Libyan and US officials say hundreds of Russian mercenaries are backing commander Khalifa Haftar, whose forces have been trying for months to capture the capital Tripoli.

FILE PHOTO: Libyan militia commander General Khalifa Haftar (top centre) listens to Russian Foreign Minister Sergey Lavrov (bottom centre), during their meeting in Moscow, Russia.
FILE PHOTO: Libyan militia commander General Khalifa Haftar (top centre) listens to Russian Foreign Minister Sergey Lavrov (bottom centre), during their meeting in Moscow, Russia. (Ivan Sekretarev / AP)

Officials in Libya’s UN-supported government say they plan to confront Moscow over the alleged deployment of Russian mercenaries fighting alongside their opponents in the country’s civil war.

Libyan and US officials accuse Russia of deploying fighters through a private security contractor, the Wagner Group, to key battleground areas in Libya in the past months.

They say the Russian fighters are backing commander Khalifa Haftar, whose forces have been trying for months to capture the capital Tripoli. 

The UN-supported Government of National Accord is based in Tripoli.

The GNA has documented between 600 to 800 Russian fighters in Libya and is collecting their names in a list to present to the Russian government, according to Khaled al Meshri, the head of the Tripoli-based government’s Supreme Council of State.

“We are going to visit Russia after we collect all evidence and present to the authorities and see what they say,” al Meshri told The Associated Press last week. He did not say when that visit would take place.

Moscow denies role

Moscow has repeatedly denied playing any role in Libya’s fighting.

Haftar’s self-styled Libyan National Army — made up of army units, ultraconservative Salafists, and tribesmen — launched its offensive on Tripoli in April after seizing much of eastern Libya from militants and other rivals in recent years. 

Haftar is backed by the United Arab Emirates and Egypt, as well as France and Russia, while the Tripoli-based government receives aid from Turkey, Qatar and Italy.

Libya was plunged into chaos when a NATO-backed uprising toppled longtime dictator Muammar Gaddafi in 2011.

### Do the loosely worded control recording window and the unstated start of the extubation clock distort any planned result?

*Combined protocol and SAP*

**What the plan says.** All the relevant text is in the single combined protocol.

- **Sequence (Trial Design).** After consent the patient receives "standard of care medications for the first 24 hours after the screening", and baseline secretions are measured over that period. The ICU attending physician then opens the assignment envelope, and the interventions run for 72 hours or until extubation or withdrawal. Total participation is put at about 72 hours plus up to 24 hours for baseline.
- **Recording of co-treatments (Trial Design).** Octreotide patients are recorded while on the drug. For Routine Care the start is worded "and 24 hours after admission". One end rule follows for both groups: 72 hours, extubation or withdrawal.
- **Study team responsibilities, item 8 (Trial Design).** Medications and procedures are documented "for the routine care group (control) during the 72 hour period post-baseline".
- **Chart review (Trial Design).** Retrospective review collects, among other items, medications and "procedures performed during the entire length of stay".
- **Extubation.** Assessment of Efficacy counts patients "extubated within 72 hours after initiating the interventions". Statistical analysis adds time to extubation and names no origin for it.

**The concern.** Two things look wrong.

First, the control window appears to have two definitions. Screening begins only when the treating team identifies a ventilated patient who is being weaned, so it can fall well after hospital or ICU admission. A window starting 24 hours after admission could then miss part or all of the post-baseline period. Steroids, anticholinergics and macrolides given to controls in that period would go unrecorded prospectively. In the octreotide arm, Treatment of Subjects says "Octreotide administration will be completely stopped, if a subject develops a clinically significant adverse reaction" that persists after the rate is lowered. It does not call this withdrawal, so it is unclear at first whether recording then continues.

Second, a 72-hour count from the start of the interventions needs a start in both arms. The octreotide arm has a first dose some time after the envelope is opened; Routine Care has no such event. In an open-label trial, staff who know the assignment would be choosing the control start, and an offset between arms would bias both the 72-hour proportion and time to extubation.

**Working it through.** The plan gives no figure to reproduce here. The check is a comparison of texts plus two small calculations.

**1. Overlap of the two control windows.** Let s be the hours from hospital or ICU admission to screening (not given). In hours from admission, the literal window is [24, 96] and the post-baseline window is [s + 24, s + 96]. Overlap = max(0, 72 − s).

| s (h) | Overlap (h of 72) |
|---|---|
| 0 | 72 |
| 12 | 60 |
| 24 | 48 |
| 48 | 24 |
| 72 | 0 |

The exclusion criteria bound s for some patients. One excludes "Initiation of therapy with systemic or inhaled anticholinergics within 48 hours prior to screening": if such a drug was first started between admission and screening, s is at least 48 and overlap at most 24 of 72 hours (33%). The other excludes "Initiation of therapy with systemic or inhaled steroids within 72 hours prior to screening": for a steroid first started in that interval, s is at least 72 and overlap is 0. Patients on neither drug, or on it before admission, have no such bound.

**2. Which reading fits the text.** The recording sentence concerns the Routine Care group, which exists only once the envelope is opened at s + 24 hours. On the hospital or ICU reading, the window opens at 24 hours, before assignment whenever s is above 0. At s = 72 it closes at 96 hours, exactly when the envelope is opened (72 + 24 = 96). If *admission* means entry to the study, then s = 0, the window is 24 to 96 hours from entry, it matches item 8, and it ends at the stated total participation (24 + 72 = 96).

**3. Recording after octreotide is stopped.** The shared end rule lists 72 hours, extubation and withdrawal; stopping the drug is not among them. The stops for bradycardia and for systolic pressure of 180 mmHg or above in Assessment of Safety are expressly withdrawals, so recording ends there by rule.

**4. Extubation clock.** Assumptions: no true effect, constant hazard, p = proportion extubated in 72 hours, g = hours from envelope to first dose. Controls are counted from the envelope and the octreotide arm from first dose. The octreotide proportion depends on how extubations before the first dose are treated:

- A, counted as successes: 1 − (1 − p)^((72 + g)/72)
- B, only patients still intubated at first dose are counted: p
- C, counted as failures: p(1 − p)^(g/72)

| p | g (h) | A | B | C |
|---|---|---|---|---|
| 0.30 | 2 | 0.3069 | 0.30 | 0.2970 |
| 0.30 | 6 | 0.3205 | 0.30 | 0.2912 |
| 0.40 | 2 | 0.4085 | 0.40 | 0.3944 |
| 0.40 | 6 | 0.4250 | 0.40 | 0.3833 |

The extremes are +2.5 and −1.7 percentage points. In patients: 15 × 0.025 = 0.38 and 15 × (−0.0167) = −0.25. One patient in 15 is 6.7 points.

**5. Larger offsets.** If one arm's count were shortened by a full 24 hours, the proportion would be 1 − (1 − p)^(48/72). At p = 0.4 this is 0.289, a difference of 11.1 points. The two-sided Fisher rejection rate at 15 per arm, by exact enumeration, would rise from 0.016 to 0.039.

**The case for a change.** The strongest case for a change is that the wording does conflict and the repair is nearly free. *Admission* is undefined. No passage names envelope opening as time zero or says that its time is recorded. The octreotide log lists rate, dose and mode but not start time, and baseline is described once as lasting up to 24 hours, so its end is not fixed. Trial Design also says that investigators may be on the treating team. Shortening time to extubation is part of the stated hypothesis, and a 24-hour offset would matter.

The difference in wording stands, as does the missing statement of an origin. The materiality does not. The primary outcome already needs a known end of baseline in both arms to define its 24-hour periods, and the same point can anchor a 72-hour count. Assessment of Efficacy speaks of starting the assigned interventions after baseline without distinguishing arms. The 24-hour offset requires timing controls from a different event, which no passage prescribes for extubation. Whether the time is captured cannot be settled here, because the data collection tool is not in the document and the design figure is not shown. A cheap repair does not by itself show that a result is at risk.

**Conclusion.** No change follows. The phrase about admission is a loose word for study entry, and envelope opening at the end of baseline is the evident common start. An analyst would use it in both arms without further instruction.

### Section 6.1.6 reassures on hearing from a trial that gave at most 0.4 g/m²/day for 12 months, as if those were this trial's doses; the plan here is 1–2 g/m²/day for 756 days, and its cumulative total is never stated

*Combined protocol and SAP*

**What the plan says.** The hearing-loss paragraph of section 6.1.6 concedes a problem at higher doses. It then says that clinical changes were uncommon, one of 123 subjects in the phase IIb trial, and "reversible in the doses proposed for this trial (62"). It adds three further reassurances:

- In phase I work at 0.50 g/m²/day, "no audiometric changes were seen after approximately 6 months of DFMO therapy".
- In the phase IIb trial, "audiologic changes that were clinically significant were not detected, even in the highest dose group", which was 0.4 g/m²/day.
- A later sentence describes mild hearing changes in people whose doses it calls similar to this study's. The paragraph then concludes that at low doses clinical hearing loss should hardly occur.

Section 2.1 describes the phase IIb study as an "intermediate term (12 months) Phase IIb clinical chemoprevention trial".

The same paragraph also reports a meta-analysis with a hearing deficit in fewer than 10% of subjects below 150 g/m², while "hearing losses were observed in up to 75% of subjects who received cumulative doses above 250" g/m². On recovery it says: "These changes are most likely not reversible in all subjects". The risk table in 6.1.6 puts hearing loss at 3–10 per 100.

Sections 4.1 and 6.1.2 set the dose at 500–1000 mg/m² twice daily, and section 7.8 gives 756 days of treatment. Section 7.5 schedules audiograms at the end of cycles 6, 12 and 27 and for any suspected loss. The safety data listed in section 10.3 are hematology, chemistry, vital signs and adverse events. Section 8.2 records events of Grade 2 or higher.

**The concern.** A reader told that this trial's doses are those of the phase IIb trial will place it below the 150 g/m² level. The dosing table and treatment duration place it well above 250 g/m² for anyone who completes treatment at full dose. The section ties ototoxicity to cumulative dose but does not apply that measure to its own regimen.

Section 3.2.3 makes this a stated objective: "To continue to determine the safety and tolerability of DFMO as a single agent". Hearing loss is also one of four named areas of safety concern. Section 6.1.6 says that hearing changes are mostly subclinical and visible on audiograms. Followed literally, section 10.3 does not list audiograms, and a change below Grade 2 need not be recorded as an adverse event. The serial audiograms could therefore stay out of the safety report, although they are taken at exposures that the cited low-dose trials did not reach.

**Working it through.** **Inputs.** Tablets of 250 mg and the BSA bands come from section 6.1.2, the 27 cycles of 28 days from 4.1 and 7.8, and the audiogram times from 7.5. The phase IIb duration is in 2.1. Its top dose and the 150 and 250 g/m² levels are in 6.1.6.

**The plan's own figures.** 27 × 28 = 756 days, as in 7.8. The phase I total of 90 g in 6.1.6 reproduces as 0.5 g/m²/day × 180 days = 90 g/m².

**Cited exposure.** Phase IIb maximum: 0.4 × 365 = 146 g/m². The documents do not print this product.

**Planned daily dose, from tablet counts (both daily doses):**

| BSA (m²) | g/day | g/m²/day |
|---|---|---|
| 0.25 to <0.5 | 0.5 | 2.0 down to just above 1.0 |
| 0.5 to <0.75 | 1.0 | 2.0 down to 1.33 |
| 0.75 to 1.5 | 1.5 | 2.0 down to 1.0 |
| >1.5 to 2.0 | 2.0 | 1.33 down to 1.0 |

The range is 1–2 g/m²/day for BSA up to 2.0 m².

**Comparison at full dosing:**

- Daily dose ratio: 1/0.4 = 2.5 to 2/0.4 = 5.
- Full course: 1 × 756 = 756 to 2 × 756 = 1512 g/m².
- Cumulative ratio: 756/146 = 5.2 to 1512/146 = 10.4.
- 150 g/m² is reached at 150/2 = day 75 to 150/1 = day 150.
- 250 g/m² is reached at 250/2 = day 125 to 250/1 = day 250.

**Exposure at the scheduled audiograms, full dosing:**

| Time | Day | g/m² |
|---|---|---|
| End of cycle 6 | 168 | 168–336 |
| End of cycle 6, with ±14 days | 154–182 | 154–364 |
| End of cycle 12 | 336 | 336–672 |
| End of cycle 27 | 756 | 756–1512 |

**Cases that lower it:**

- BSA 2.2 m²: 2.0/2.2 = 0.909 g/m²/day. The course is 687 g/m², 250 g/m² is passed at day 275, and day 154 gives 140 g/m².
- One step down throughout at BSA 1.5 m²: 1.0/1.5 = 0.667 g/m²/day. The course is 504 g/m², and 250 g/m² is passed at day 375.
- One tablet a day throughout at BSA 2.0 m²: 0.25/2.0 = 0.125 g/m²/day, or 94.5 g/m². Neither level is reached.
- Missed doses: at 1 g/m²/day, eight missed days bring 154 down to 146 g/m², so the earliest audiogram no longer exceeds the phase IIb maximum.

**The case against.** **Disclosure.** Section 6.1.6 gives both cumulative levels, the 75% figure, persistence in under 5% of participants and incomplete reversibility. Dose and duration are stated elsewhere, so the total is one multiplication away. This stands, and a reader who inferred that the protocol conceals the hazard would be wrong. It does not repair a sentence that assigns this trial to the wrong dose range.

The country is now split between a government in the east, allied with Haftar, and the GNA in Tripoli in the west. Both sides are bolstered by militias. 

Let up in fighting

Fighting has stalled in recent weeks, with both sides dug in and shelling one another along Tripoli’s southern reaches.

US Assistant Secretary of State for Near East Affairs David Schenker told reporters last week that the State Department is working with European partners to impose sanctions on the Russian military contractor responsible for sending fighters to Tripoli.

“The way that this organisation of Russians, in particular, has operated before raises the spectre of large-scale casualties in civilian populations,” he said.

Schenker’s comments came shortly after US officials met with Haftar to press for a ceasefire and “expressed serious concern” over Russia’s intervention in the conflict.

But President Donald Trump has sent decidedly mixed messages to Haftar.

Trump voiced support of Haftar when he launched his attempt to take over Tripoli, praising the commanders “anti-terrorism” efforts in a phone conversation. The call was a sharp break with the US policy of supporting Libya’s Tripoli-based Prime Minister Fayez Sarraj.

Haftar’s offensive dealt a blow to UN efforts to bring warring parties together. Al Meshri called for confidence-building measures and a push toward presidential and parliamentary elections.

“Since Gaddafi’s ouster, there have been no presidential elections. People are fed up,” he said.

Strong evidence

The Russians’ presence has further mired an already complex conflict.

Al Meshri maintains his administration has strong evidence that there are Russians fighters on the ground.

He says that government forces have found cell phones, intercepted communications and seized personal belongings left behind in the chaos of battle. 

He said flight data show dates and names of Russians moving from Syria to Egypt and then the Jordanian capital of Amman before flying to the eastern Libyan city of Benghazi, Haftar’s seat of power. He didn’t elaborate or present any of these documents or items to the AP.

Officially, Russia continues to maintain a dialogue with both sides. Haftar has visited Moscow several times the past years, and al Meshri was part of a GNA delegation that met with Putin during a Russia-Africa summit in Sochi in March.

The allegations of Russian interference come amid a renewed push for international players to reach a consensus on Libya.

Germany is working with the United Nations to host a conference on Libya by early 2020. Observers hope that international players could exert enough pressure to stop the fighting.

But others worry that Haftar’s appetite for territory and power might prove too large. Former GNA defence minister Mahdi al Barghathi, who left in the government in July, says the only way toward peace is for Haftar to be left with no powerful friends and no other options. Otherwise, al Barghathi said Haftar will be set to become another Gadhafi.

As long as international powers remain divided, Libya’s conflict risks continuing to play out as the world’s latest proxy war, some observers warn.

Source: AP